The 471 received its first hit from a shore battery that was probably in Mt. Suribachi. The shell hit the portside of the ship near the well deck and exploded in the crew's quarters and started a fire which was soon extinguished. The shell knocked out the electrical system that fired the rockets and disrupted telephone communication from the bridge to the gun crews. A few minutes later a mortar hit the well deck about 5 feet from the rockets in the launchers on the portside. No damage was done other than making a hole in the deck. The guns of the 471 were constantly firing when the ship was hit a third time by a large shell (5 to 7 inch equivalent). The shell entered the gun tub on the starboard side of the bow and exploded itself and all the ammunition piled there. A fire started in the winch room below but it was put out quickly. The carnage was a sight never to be forgotten with the dead, dying and wounded all over the bow and down to the well deck. The 471 went to the Battleship Tennessee to transfer the wounded for medical attention. After this was done the gruesome tasks of cleaning up the carnage and preparing the dead for burial at sea began. In the middle of the afternoon about five miles east of Iwo Jima, I conducted burial services for nine of the eleven people killed. (The other two died on the Tennessee and were buried from that ship). Casualties in addition to the dead included four wounded. The dead of the LCI(G) 471 from the Iwo Jima engagement are Louis P. Hagan, Ens.: R.W. Pond, S 1/c: Richard Cano, S 1/c: J.W. White, F 1/c; Jerry Terraciano SC 2c; Tom Morehouse, S 1/c; B.J. Harris, GM 3/c; J.L. Adamson, S 2/c: Donald Nygard, Cox: Jim Bernethy, SC 3/c and William P. Morrisey, GM 1/c.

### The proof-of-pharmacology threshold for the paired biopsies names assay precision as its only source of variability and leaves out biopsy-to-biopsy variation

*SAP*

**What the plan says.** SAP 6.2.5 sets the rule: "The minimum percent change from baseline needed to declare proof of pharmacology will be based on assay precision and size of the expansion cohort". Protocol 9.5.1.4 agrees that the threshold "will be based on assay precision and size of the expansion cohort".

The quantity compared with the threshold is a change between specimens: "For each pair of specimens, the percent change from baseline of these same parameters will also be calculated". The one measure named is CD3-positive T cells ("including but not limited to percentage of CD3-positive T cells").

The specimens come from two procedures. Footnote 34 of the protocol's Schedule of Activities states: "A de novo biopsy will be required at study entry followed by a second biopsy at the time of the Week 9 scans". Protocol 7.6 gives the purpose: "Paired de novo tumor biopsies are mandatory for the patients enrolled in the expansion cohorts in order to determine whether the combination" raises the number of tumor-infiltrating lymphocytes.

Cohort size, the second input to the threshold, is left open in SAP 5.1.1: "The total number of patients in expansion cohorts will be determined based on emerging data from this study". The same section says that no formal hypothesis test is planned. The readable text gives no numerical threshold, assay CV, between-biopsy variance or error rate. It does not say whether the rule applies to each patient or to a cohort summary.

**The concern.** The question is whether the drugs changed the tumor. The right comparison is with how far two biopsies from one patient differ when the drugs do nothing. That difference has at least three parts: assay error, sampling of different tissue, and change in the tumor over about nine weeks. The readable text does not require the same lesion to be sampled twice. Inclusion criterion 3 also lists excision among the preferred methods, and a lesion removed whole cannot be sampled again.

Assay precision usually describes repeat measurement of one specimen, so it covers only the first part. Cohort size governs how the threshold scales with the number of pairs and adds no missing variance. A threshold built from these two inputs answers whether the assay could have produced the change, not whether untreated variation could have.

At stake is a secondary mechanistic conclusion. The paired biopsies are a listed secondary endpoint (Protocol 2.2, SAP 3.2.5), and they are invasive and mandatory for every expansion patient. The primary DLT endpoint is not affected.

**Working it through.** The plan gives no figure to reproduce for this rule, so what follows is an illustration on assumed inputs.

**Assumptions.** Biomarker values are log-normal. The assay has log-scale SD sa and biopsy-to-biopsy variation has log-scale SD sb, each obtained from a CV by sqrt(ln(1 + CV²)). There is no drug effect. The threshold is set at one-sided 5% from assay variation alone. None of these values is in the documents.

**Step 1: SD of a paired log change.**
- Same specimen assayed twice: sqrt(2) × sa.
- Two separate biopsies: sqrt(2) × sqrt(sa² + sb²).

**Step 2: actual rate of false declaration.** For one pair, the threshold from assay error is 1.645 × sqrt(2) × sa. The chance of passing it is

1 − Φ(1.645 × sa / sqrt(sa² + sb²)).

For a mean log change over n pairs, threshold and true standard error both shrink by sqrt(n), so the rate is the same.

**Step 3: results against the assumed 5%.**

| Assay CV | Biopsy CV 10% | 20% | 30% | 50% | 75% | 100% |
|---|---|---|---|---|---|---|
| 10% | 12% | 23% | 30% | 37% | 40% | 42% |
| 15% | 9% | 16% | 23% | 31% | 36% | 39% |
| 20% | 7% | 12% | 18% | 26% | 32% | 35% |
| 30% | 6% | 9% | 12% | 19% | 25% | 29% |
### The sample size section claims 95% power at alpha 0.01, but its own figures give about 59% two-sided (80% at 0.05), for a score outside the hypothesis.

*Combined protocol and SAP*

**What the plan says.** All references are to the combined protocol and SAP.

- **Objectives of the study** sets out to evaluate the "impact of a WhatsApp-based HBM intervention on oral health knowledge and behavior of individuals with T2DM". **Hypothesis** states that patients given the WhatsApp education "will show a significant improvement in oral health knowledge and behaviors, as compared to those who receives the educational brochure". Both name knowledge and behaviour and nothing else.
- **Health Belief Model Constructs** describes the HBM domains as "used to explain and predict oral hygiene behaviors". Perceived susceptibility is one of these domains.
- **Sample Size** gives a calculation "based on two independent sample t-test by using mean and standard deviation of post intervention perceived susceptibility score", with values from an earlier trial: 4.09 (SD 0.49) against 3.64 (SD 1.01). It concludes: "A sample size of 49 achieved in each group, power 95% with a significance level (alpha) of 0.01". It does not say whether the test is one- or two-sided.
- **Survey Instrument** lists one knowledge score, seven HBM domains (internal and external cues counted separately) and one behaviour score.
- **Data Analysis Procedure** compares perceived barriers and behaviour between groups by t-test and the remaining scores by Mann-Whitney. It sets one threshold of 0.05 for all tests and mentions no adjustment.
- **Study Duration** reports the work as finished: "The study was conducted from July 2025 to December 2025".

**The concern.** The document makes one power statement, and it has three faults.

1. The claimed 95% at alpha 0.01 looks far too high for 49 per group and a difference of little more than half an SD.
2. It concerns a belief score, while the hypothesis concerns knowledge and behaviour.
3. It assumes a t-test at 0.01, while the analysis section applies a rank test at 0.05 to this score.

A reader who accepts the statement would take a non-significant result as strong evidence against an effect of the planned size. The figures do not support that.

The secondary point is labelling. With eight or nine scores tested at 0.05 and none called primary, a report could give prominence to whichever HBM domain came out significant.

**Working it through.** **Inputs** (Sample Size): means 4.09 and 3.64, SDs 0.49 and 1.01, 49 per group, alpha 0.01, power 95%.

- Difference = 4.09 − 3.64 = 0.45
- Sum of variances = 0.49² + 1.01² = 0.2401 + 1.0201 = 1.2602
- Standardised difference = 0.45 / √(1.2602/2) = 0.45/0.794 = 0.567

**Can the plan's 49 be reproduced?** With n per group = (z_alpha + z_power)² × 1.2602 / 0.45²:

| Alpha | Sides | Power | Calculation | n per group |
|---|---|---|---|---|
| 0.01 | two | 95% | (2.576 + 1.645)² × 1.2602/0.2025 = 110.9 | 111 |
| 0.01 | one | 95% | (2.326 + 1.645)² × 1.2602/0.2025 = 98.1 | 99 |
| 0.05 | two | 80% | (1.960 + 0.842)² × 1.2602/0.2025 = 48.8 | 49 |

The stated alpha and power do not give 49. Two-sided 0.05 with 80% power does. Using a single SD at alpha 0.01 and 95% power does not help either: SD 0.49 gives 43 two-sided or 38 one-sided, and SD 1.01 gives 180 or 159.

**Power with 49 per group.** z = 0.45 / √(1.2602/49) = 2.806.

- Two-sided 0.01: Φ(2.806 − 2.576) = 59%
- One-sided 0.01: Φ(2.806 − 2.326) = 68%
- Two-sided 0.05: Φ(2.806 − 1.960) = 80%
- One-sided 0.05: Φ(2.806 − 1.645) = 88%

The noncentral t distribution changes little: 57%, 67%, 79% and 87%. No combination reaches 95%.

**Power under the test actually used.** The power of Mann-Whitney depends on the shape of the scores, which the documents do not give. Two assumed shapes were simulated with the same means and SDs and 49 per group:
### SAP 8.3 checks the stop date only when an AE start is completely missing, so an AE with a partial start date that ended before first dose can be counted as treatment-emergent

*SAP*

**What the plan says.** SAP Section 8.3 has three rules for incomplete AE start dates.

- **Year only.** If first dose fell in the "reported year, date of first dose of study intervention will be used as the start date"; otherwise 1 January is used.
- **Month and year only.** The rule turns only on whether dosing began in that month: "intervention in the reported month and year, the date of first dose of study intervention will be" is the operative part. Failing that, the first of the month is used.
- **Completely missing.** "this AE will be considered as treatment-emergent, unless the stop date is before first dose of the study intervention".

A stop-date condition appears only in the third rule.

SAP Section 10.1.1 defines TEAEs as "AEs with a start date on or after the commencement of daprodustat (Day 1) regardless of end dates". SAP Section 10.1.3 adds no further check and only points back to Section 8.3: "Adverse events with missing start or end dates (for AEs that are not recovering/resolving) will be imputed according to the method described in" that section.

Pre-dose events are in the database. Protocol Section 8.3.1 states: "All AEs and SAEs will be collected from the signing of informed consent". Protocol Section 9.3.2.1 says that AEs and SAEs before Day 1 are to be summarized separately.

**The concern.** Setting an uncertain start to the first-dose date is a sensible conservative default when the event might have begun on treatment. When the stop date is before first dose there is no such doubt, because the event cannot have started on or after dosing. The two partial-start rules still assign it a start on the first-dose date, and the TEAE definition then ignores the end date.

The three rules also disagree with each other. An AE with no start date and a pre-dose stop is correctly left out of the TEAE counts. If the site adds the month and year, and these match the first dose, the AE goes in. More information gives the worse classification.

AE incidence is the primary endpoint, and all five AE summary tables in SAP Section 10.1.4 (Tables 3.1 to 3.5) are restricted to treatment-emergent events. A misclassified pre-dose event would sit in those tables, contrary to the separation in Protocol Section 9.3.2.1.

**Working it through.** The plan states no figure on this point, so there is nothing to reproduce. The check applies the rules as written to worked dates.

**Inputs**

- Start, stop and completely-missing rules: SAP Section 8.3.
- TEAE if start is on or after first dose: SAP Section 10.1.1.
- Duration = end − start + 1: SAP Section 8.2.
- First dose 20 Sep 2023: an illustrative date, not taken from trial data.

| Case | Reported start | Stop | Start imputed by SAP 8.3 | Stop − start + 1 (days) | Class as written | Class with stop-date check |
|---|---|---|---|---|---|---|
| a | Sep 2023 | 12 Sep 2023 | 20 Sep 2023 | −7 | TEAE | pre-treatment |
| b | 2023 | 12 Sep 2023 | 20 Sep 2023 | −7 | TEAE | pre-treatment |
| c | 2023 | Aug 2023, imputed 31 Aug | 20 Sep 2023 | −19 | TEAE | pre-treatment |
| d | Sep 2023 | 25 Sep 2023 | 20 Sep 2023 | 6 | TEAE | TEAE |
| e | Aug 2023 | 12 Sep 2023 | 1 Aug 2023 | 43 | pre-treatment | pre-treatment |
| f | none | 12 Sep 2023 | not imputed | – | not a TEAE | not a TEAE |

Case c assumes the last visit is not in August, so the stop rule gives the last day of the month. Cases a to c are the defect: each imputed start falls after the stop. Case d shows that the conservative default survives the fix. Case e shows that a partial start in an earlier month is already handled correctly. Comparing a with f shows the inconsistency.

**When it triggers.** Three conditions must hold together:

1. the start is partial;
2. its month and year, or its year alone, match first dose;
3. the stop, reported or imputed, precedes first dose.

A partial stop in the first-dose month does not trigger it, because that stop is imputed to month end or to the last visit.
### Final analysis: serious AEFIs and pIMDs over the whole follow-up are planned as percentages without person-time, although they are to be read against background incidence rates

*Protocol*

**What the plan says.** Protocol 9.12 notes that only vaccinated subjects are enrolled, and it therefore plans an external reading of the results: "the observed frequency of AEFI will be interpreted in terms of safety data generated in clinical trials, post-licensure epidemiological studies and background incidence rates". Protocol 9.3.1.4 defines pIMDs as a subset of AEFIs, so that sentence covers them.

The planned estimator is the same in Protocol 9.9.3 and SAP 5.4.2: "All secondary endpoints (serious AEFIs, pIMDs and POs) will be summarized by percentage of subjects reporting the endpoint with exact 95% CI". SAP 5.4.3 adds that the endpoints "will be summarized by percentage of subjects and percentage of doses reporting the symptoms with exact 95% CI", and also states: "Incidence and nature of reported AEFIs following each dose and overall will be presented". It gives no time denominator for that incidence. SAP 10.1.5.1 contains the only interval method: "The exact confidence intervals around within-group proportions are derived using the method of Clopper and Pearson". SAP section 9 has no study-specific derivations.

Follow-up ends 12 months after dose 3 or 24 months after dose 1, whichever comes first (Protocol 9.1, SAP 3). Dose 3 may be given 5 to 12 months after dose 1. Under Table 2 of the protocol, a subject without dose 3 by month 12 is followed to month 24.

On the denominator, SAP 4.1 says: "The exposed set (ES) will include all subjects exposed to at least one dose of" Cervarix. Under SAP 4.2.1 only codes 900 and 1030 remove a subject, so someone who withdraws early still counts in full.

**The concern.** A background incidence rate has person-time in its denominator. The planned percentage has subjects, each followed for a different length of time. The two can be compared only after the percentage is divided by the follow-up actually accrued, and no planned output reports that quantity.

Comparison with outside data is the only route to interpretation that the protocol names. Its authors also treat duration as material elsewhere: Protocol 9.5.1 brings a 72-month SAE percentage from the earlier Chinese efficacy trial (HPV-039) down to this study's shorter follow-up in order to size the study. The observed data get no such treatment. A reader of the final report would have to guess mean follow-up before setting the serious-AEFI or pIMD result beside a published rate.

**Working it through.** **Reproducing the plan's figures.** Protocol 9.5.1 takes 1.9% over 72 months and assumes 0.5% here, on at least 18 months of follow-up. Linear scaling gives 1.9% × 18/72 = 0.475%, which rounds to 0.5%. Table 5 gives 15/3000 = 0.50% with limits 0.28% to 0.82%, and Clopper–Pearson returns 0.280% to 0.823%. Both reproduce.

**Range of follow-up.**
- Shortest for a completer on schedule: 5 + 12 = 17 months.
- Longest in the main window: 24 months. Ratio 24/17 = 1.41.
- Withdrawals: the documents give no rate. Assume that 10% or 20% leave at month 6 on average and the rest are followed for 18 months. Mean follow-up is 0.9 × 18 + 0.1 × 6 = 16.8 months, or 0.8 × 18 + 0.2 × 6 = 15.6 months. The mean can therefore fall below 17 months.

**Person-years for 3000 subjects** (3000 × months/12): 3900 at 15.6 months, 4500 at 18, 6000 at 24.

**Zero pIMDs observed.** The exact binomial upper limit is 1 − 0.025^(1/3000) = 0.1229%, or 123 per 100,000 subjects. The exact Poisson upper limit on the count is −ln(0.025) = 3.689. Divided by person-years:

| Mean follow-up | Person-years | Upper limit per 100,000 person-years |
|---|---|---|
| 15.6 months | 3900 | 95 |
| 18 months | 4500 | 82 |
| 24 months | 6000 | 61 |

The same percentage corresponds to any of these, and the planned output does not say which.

Because of the extensive damage and casualties suffered by LCI(G) Group Eight, none of the ships participated directly in the D-Day landings on February 19, 1945. The 471 was two to three miles north of Iwo at this time. One night there was an air raid and bombs were dropped on both sides of the 471 and gave everyone a big scare. The biggest challenge was being underway at night with no light and dodging other ships the entire night, we had some near misses but no collisions. A most memorable event took place on February 23, 1945 in mid morning when some of us saw the flag right after it was raised on Mount Suribachi. Little did we realize one of the most famous photographs of war had just been taken!

All of the gunboats in LCI(G) Group Eight were awarded the highest honor that can be bestowed upon a Navy unit — the Presidential Unit Citation. Numerous medals for performance in battle were awarded to various members of LCI(G) 471, the highest being the Navy Cross to Lt. (jg.) Hudgins, the commanding officer.

Class of 1945

Louis is one of 59 members of the Class of 1945 on Virtual Memorial Hall.